by Nick Schoch
Should you write-off almost anything? Maybe not if you want to refinance your property and get access to your hard-earned equity. Consider that for every $1 reduction in reportable income, you could decrease your potential loan amount by $11-13.
You mean I should pay more in tax? It depends on your appetite for debt. If you want to use debt to lever and maximize your return on equity, then you should hesitate before minimizing your taxable income. While a lower taxable income means a smaller tax bill, it also reduces the apparent cash flow available to support a loan. And let’s not forget that an aggressive tax strategy could expose you to an IRS audit and tax court (even if the likelihood is low).
Consider the lender’s perspective. Let’s consider how your tax minimization strategy affects how a lender sees you and your property. In this discussion, I will call the write-offs associated with a tax minimization strategy “discretionary expenses.” Lenders will determine the maximum loan that your property can support based on the smaller of two loan sizing approaches: 1. maximum loan-to-value (LTV) and 2. minimum debt service coverage (DSCR).
Approach 1: maximum loan-to-value. Most conventional financing sources will lend up to 70-75% of your property’s appraised as-is value. The good news is that reducing your Net Operating Income with discretionary expenses will most likely not affect your appraised value. This is because the appraiser will value the property based on how the average market investor would look at your property. Most investors would recognize the nature of your discretionary expenses and remove them from the income capitalization analysis. Thus, discretionary deductions will likely not affect loan amount determined by the LTV approach.
Approach 2: minimum debt service coverage. Most lenders require a minimum debt coverage ratio between 1.20x and 1.25x. This means that your underwritable NOI must be at least 20-25% greater than the debt service associated with the proposed loan. Unlike the average investor, lenders will not add back discretionary deductions to your NOI. Instead, most lenders will look at the last three-years of operating statements (profit and loss statements) to evaluate whether the expenses are recurring. If you’ve been managing your tax liability for the last year, you might be able to convince the lender that your discretionary expenses are non-recurring, and the lender may credit your NOI accordingly. However, if you’ve been aggressively managing your tax liability for longer than a few years, your discretionary expenses will appear recurring, and the lender will most likely treat the expense as legitimate. Even if your operating statements aren’t consistent with your tax returns, some lenders rely on your tax returns instead of your operating statements. This makes it even harder to credit your underwritable NOI. Thus, discretionary expenses will probably affect the cash flow constraint and cause you to get a smaller loan.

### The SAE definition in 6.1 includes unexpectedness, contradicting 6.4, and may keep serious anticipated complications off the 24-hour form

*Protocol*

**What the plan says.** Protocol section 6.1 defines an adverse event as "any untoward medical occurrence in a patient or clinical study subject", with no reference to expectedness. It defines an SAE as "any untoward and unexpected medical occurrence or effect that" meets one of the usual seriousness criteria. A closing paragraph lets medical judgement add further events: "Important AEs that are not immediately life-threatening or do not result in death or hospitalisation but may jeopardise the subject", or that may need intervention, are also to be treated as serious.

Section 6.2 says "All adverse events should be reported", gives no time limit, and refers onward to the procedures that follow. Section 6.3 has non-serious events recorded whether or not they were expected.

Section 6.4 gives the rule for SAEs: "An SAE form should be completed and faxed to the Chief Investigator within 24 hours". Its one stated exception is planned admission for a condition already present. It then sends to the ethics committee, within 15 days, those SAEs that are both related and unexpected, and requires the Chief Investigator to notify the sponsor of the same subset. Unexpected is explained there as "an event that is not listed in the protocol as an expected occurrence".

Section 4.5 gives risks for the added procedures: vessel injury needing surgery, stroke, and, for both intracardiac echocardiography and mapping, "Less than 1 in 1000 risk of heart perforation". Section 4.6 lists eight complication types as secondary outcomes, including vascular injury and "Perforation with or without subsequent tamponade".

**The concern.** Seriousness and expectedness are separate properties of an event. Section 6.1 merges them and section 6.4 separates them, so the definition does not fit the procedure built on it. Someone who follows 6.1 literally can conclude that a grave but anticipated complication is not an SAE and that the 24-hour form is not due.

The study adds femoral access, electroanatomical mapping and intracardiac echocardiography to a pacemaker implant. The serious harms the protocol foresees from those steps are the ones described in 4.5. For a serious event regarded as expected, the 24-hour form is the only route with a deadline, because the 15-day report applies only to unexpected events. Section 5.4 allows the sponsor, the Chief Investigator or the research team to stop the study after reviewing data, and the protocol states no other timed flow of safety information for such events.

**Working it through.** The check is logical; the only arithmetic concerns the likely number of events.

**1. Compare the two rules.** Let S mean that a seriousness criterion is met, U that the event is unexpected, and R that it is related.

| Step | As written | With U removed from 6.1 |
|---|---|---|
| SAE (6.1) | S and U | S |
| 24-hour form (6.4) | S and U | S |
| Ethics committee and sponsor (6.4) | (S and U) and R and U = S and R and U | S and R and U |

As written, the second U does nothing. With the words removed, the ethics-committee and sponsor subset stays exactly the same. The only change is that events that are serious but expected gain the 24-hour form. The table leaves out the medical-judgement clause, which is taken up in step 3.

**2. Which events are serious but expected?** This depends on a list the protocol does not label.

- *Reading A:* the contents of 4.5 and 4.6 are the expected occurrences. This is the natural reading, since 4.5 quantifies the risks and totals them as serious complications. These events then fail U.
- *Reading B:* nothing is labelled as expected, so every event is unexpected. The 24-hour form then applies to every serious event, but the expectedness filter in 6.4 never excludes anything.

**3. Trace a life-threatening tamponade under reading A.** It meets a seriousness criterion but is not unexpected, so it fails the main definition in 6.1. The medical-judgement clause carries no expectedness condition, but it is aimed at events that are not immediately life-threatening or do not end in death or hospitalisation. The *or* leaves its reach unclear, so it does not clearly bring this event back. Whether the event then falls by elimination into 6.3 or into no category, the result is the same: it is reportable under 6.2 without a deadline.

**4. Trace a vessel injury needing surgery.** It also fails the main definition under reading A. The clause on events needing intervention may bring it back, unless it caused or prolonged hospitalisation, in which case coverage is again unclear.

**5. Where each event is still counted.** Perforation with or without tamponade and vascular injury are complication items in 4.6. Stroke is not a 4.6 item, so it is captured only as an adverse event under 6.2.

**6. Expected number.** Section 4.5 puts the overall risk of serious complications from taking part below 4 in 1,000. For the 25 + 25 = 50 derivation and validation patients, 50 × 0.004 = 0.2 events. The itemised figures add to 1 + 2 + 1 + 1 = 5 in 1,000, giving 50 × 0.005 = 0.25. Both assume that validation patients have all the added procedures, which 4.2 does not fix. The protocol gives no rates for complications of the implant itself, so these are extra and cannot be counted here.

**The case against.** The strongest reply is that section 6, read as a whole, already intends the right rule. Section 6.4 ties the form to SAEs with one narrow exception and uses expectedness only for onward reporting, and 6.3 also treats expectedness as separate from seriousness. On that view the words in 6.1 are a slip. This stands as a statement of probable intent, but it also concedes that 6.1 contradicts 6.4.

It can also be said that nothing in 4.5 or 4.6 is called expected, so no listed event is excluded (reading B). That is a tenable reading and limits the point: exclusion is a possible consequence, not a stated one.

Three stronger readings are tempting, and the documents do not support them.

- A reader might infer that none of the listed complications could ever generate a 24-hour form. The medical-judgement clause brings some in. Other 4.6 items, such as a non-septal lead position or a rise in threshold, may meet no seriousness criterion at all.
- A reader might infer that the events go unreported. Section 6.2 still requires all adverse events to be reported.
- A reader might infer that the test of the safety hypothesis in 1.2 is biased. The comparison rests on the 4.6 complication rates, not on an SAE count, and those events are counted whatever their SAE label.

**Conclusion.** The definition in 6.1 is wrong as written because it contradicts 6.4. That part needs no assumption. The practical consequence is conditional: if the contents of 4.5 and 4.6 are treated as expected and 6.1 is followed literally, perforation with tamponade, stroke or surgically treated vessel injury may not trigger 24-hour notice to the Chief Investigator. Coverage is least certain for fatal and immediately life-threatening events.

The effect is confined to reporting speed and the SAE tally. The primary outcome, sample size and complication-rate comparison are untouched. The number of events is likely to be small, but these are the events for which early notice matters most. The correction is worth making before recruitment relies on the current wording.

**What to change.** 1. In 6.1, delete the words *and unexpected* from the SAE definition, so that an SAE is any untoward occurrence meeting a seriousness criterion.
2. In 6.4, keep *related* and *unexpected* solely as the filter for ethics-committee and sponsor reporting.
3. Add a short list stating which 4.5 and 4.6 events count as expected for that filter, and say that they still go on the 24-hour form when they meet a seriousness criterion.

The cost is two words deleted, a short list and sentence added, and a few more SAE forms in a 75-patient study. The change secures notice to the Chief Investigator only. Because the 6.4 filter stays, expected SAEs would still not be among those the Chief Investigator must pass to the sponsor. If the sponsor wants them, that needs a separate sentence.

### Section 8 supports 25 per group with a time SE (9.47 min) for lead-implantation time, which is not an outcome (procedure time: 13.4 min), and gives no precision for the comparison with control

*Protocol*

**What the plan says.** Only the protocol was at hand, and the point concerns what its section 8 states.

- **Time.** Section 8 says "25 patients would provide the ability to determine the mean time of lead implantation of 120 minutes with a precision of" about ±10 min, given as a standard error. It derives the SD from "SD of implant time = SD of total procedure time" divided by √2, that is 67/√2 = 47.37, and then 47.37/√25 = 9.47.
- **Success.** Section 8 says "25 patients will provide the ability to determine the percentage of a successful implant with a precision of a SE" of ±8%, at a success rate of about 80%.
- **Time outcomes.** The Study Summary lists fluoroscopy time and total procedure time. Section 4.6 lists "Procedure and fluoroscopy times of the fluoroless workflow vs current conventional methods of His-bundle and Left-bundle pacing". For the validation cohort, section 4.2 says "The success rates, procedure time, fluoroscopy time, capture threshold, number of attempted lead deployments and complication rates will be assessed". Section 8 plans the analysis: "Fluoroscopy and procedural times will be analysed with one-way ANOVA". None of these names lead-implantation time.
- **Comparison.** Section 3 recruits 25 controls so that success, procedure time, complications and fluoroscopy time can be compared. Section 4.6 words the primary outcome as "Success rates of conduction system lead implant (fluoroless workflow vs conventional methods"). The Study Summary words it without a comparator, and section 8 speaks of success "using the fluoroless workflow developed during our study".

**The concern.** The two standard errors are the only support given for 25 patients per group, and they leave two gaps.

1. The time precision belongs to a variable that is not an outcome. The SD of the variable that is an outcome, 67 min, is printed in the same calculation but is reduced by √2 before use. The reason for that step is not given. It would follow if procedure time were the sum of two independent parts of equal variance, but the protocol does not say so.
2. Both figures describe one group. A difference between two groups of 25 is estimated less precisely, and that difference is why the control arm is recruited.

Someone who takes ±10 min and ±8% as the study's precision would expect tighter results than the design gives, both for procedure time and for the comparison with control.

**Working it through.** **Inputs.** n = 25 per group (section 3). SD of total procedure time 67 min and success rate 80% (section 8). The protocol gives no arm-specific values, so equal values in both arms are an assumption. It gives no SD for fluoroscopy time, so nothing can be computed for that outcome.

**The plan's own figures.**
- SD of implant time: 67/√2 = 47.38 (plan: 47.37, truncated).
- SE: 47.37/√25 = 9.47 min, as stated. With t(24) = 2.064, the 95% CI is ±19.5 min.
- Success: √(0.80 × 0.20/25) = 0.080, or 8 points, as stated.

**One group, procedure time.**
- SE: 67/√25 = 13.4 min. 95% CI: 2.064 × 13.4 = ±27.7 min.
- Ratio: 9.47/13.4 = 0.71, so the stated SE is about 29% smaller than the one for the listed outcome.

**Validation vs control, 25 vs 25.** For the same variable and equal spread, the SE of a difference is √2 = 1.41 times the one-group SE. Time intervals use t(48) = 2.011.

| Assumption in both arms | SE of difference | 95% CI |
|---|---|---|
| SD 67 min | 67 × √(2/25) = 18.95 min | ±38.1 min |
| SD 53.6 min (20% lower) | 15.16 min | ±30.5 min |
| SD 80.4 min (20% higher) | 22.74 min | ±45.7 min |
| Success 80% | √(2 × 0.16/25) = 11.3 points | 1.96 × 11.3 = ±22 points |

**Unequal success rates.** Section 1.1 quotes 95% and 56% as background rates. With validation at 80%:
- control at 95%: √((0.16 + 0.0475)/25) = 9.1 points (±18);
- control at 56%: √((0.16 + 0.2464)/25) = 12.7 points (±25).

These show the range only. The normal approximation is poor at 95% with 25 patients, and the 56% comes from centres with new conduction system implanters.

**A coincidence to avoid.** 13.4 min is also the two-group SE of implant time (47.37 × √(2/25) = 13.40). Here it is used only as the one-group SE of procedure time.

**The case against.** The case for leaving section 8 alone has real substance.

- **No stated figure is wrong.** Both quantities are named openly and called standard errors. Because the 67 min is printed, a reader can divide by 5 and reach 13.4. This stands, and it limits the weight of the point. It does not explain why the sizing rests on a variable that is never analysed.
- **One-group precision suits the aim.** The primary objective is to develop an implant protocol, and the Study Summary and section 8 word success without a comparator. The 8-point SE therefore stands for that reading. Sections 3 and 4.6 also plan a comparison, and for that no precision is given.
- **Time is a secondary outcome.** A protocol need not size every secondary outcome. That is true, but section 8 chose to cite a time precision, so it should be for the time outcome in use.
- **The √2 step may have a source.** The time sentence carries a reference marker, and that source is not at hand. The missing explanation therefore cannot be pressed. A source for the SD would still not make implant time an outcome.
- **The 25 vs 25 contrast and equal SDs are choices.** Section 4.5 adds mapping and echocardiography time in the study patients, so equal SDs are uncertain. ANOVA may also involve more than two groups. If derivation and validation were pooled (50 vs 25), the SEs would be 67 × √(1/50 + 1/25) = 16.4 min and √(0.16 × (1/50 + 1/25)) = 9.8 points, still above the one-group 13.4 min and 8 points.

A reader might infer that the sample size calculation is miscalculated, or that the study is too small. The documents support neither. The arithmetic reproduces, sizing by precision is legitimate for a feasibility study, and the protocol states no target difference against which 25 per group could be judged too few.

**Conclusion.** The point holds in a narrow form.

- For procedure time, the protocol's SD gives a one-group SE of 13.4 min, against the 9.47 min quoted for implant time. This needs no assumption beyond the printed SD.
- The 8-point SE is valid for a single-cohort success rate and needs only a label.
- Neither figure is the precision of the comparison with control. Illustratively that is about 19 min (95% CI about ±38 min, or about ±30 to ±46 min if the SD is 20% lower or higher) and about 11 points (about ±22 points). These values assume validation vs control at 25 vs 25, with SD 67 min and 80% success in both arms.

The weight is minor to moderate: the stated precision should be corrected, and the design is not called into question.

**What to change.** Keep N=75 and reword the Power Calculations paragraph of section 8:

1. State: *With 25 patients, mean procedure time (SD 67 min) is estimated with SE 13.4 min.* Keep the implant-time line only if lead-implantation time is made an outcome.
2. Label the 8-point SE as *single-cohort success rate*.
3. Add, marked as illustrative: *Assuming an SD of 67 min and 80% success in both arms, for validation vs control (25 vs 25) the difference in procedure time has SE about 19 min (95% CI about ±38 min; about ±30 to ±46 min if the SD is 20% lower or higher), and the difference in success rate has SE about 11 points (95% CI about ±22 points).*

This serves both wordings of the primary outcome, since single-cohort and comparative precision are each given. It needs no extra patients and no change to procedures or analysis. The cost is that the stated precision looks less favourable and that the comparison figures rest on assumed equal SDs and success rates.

The table below shows how the math in approach 2 works with an example that assumes an additional 10% in discretionary operating expenses.
|Op. Exp. Ratio||30%||40%|
|Amortization||30 years||30 years|
|Min. Debt Yield||7.7%||7.7%|
|Decrease in Max. Loan||-$353,935|
|Loan $ Lost per $1 of Expense||$12.94|
As mentioned above, you lose about $13 for every $1 of additional expense.
A bigger risk. In addition to getting a smaller loan than you deserve, the lender may consider your tax return fraudulent. The IRS awards whistleblowers up to 30% of the collected amounts from tax cheats. This is a strong incentive that may encourage a loan processor or credit analyst to report a potential borrower with aggressive tax minimization strategies. That being said, I have yet to meet a lender with a policy of reporting potential borrowers they believe to be tax cheats. Instead, lenders will generally decline the loan because of questionable character or offer the borrower a lower loan amount that their tax-managed NOI can support. Nonetheless, I would be hesitant to present a client’s request to a Federally regulated institution if that client’s financials suggested overt tax fraud.
So what’s an apartment owner to do? The IRS tells owners that business expenses must be “ordinary and necessary.” Creative property owners can stretch this flexible guidance to minimize their taxable income. But how far do you stretch this guidance? Most lenders will underwrite property cash flow assuming expenses are at least 30% of gross income with no upward limit. If you manage your expenses between 30-50% of gross rental income, you won’t raise any eyebrows at first glance and you will ensure the property can support the appropriate loan amount.
I will end with the necessary and trite disclaimer: consult with your tax advisor before implementing a tax minimization strategy but I hope reading this article helps you keep in mind the potential effect it will have on your ability to draw on your hard-earned equity.
Nick Schoch is an independent loan advisor for 5+ unit apartments and a landlord located in San Diego, CA. You can download Nick’s Apartment Loan Handbook free at his website: nickschoch.com. If you have questions about this article or financing an existing property or purchase, you can contact Nick at firstname.lastname@example.org or call/text (760) 201-6758.